5. Corporate philanthropy.

This image lists several corporate philanthropy initiatives that will promote employee engagement, also covered in the text below.

Nearly 70% of employees say that they wouldn’t want to work for a company without a strong purpose. And 90% of employees who work at companies with a strong sense of purpose say that they’re more inspired, motivated, and loyal. This means that one of the pillars of strong employee engagement lies at the intersection of your organization and nonprofit work—corporate philanthropy.

Engage employees with purpose through the following corporate philanthropy programs:

  • Matching gifts. In a matching gifts program, your organization will commit to matching donations that your employees make to eligible nonprofits. For example, if you match donations at a 1:1 ratio and an employee donates $50 to their favorite charity, you would also give $50. While 91% of companies match donations at a 1:1 ratio, a more generous ratio can communicate a greater commitment to supporting employees’ philanthropic interests.
  • Volunteer grants. Since employees are purpose-driven, they’ll likely spend some of their free time volunteering for a nonprofit. Show your support for their passions by providing volunteer grants, where you pledge to donate a certain amount to a nonprofit for every employee who meets a certain threshold of volunteer hours there. For example, you could pledge a $100 donation for employees who volunteer for at least 25 hours.
  • Employee grant stipend. With an employee grant stipend, you designate an amount of money that employees automatically can donate to a nonprofit per year as part of their compensation. For example, you could allocate $50 per employee that they can donate annually to a nonprofit of their choice.

Stay on top of employee engagement trends by implementing a corporate philanthropy program at your organization. Consider investing in corporate social responsibility (CSR) software to facilitate your efforts and boost employee participation. With the growing interest in nonprofits and other mission-driven organizations, this move will surely cement a connection between your employees and their work. Plus, they’ll see your organization in a more positive light, improving your reputation as well.

6. Professional development.

The potential to grow is an important factor for any employee deciding if they’d like to continue with their current job. To keep your team members engaged, offer professional development opportunities such as:

  • Training and certifications. Give employees a stipend to spend on training and certification opportunities to build their skills in areas that interest them.
  • Online courses. Provide a list of relevant online courses that employees can use to improve their knowledge for their current job.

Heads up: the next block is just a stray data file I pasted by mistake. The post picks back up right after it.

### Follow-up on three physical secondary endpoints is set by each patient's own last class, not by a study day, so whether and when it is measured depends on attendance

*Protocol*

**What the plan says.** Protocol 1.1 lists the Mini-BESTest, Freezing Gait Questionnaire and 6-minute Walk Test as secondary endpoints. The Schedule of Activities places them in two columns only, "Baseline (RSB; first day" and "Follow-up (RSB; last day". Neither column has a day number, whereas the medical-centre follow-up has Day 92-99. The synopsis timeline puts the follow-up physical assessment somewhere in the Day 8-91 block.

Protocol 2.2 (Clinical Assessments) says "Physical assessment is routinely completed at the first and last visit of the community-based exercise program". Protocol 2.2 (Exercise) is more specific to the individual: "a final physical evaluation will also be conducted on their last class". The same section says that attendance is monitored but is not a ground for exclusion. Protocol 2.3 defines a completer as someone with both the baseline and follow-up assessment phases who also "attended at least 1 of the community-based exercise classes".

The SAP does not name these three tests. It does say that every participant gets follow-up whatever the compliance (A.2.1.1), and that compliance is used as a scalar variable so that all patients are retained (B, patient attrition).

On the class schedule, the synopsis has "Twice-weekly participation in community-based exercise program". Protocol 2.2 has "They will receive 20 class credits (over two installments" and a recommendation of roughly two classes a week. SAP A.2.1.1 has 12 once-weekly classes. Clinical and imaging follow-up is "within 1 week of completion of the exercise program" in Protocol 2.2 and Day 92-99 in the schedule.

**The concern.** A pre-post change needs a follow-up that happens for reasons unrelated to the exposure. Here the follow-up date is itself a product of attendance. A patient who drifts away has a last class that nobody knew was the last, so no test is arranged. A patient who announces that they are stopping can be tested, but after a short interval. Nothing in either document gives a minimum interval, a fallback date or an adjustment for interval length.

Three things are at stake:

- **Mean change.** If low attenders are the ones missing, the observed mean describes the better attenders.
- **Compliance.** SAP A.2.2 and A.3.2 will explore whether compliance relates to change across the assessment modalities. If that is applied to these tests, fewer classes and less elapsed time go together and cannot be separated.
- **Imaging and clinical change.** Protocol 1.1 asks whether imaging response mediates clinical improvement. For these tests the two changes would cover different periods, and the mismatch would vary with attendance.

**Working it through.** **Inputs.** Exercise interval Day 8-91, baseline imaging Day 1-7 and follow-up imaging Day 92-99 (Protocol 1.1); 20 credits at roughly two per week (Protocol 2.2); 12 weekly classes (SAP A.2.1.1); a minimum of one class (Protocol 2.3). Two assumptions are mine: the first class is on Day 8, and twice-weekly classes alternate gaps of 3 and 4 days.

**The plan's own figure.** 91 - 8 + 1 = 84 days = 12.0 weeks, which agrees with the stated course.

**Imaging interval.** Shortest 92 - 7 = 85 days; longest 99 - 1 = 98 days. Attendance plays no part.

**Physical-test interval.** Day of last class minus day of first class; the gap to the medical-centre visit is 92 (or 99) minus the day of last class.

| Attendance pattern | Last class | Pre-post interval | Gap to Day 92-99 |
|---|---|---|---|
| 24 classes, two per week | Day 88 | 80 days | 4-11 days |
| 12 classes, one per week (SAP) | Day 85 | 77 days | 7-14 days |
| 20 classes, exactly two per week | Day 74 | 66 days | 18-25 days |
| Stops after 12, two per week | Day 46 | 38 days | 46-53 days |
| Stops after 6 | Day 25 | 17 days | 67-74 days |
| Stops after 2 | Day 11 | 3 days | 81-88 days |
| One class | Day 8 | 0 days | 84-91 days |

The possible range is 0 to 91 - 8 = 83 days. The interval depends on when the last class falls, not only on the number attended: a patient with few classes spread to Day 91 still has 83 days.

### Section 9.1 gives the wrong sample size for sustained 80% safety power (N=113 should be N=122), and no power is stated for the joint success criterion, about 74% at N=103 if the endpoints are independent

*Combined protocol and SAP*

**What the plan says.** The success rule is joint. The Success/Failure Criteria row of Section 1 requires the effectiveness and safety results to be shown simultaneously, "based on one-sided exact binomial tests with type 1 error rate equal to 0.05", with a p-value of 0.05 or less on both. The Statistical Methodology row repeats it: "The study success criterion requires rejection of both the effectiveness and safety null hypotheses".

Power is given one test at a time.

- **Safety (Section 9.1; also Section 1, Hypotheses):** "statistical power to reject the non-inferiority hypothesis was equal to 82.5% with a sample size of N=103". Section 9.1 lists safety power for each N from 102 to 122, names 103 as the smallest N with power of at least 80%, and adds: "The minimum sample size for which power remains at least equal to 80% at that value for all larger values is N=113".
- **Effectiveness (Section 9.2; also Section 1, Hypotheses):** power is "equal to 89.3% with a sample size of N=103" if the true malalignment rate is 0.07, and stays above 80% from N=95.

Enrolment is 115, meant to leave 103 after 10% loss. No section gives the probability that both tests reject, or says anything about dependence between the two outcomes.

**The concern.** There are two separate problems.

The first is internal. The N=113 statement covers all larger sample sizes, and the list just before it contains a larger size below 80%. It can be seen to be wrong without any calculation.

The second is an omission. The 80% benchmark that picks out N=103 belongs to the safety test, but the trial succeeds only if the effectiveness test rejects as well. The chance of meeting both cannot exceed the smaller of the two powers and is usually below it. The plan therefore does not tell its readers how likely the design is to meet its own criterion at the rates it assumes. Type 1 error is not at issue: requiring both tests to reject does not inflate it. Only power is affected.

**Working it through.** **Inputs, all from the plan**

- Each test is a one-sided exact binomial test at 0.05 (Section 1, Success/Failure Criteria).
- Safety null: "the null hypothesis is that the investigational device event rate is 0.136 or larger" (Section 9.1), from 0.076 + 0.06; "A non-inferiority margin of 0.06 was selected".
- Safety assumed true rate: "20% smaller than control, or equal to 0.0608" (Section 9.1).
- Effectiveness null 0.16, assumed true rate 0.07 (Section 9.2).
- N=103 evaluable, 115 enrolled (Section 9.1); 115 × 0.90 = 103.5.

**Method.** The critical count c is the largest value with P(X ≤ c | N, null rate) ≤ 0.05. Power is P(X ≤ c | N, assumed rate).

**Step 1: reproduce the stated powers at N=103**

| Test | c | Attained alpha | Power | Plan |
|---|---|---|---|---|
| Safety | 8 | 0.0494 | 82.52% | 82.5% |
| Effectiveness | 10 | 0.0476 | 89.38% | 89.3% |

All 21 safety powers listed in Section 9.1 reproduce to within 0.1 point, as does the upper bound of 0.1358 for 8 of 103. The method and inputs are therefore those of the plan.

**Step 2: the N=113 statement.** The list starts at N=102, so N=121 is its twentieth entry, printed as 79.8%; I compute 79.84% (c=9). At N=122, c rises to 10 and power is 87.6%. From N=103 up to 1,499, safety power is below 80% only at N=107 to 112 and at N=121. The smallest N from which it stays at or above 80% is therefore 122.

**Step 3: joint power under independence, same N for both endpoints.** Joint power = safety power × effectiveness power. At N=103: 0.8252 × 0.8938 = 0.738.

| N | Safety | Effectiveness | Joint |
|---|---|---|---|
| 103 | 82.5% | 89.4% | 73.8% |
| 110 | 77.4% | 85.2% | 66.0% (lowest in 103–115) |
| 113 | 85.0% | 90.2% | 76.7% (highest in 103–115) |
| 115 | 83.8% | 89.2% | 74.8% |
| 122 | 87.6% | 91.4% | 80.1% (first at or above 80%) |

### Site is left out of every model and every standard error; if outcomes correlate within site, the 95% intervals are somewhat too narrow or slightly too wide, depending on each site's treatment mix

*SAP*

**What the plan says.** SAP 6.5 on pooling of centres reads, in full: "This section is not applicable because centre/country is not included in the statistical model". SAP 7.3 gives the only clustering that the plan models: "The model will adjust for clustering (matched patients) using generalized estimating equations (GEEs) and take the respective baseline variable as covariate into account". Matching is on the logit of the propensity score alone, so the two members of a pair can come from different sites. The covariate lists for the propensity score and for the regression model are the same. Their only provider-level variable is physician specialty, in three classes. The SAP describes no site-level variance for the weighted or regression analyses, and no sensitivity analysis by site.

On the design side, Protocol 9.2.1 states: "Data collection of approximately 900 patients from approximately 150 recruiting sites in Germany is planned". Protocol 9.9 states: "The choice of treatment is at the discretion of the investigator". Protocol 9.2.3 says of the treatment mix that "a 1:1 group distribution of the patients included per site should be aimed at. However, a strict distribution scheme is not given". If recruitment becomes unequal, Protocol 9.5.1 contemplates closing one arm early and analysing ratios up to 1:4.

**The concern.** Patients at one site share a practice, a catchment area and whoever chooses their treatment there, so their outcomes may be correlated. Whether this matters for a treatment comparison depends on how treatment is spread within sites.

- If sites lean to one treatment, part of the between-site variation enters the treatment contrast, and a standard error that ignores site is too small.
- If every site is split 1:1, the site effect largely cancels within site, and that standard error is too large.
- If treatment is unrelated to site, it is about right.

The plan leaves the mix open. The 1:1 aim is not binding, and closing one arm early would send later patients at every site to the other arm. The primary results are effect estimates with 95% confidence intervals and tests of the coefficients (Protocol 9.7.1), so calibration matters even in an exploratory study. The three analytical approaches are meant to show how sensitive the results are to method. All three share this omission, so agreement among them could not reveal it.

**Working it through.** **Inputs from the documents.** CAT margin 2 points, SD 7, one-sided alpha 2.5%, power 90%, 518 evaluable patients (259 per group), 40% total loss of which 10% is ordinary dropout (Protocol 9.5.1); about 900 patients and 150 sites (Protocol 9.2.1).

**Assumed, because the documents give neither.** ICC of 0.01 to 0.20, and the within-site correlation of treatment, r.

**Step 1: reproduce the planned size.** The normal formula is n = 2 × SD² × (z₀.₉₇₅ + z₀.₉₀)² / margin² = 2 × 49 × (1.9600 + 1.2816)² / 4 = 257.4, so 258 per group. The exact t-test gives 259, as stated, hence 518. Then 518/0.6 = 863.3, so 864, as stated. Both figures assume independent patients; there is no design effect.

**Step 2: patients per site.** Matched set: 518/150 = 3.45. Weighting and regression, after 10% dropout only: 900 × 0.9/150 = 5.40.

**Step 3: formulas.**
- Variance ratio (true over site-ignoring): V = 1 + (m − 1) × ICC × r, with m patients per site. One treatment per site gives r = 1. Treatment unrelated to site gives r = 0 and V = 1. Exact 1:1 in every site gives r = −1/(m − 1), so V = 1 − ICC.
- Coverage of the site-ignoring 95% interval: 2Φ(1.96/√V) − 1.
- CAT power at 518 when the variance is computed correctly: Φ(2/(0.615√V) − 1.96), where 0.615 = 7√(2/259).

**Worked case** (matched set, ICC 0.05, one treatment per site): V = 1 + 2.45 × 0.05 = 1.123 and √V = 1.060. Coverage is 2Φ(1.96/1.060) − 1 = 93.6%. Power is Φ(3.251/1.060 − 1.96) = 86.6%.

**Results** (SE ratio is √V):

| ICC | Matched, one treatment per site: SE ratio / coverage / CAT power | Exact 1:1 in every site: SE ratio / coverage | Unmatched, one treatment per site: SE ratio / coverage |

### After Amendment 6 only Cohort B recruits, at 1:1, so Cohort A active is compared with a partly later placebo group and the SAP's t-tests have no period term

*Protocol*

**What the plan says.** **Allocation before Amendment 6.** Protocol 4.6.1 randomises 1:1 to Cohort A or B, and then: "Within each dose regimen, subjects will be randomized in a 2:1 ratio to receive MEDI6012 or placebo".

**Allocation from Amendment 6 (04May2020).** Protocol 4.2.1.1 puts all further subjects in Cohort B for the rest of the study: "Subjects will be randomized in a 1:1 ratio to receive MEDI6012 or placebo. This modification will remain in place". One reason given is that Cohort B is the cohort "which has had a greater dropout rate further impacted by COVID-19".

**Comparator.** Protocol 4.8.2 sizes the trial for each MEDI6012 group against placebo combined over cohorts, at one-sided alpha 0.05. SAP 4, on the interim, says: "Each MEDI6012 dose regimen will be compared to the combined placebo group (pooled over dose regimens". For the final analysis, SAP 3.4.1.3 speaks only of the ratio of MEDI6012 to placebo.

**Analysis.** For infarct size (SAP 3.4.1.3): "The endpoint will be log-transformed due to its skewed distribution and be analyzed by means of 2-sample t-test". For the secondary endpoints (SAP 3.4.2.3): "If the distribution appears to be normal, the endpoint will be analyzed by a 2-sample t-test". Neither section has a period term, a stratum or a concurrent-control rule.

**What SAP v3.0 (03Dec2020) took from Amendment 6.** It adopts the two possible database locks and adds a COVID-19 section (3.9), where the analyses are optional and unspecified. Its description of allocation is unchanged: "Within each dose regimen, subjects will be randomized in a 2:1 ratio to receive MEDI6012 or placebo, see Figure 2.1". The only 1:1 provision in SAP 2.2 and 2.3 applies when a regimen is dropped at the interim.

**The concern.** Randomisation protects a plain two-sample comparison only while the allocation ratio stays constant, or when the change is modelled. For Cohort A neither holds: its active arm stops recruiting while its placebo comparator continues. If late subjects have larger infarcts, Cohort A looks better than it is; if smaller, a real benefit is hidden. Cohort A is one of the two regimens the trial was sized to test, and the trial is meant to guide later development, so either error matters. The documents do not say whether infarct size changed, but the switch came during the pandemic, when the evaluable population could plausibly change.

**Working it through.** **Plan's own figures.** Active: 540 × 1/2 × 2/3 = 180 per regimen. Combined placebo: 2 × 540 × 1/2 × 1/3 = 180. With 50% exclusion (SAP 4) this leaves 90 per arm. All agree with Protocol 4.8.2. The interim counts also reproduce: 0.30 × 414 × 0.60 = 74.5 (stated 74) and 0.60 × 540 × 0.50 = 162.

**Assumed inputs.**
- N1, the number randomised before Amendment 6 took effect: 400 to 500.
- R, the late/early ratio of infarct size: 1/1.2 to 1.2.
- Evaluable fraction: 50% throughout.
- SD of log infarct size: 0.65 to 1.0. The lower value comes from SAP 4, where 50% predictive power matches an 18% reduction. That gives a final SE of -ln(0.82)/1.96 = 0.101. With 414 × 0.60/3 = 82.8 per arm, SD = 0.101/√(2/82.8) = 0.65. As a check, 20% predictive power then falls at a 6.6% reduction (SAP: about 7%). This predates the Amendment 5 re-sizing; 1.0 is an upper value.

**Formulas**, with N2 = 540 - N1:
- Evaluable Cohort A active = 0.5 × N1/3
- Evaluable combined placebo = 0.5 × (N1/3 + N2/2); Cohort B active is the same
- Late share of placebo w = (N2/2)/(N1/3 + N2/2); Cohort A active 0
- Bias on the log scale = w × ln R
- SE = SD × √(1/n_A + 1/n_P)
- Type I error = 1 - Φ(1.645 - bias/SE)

• Mentorship programs. Create a mentorship program where new employees can ask questions and seek advice from a more experienced team member.
  • Conferences. Send employees to conferences so they can network with other individuals and gain more insight into your industry.

With 86% of employees willing to switch jobs for ones with more chances to grow, your organization needs to support the professional development of your team members. Consider creating a library of resources that employees can peruse at their leisure, providing them plenty of opportunities to stay engaged by growing their knowledge.

7. Feedback and surveys.

We mentioned earlier that communication is key, especially between leadership and staff members. But communication is a two-way street, which means that just as employees need your organization’s leaders to communicate with them, your leaders should create opportunities for employees to voice their opinions too.

Sometimes, the best way to improve employee engagement is to go back to the source—your staff members! Ask them to provide their feedback by sending out surveys.

Some of the questions you can ask your employees include:

  • How satisfied are you with your job?
  • What do you enjoy most about your work?
  • What do you enjoy least about your work?
  • Do you feel appreciated for your work?
  • Are you happy with the level of communication you receive from leadership, managers, and team members?
  • What can we do to create an environment where you are excited to work?
  • What can we do to support your work-life balance?
  • How can we create more opportunities for social interaction?
  • What do you think we can improve to enhance your experience?

As you review the responses to these questions, remember to keep an open mind. If the majority of your employees highlight the same issue, it’s worth taking a deeper look into. Genuinely consider their suggestions for whether they would improve engagement at your organization.

Additional resources

Employee engagement is a tricky concept for organizations to master. However, with these seven strategies, you’re well on your way to reaping the benefits of a more engaged workforce.

Remember that employee engagement isn’t static—you’ll need to adjust your strategy as your organization grows. Constantly be on the lookout for new ways to show team members that you care about them and want them to have a good experience working for you.

If you’re interested in learning more about employee engagement, check out the following resources: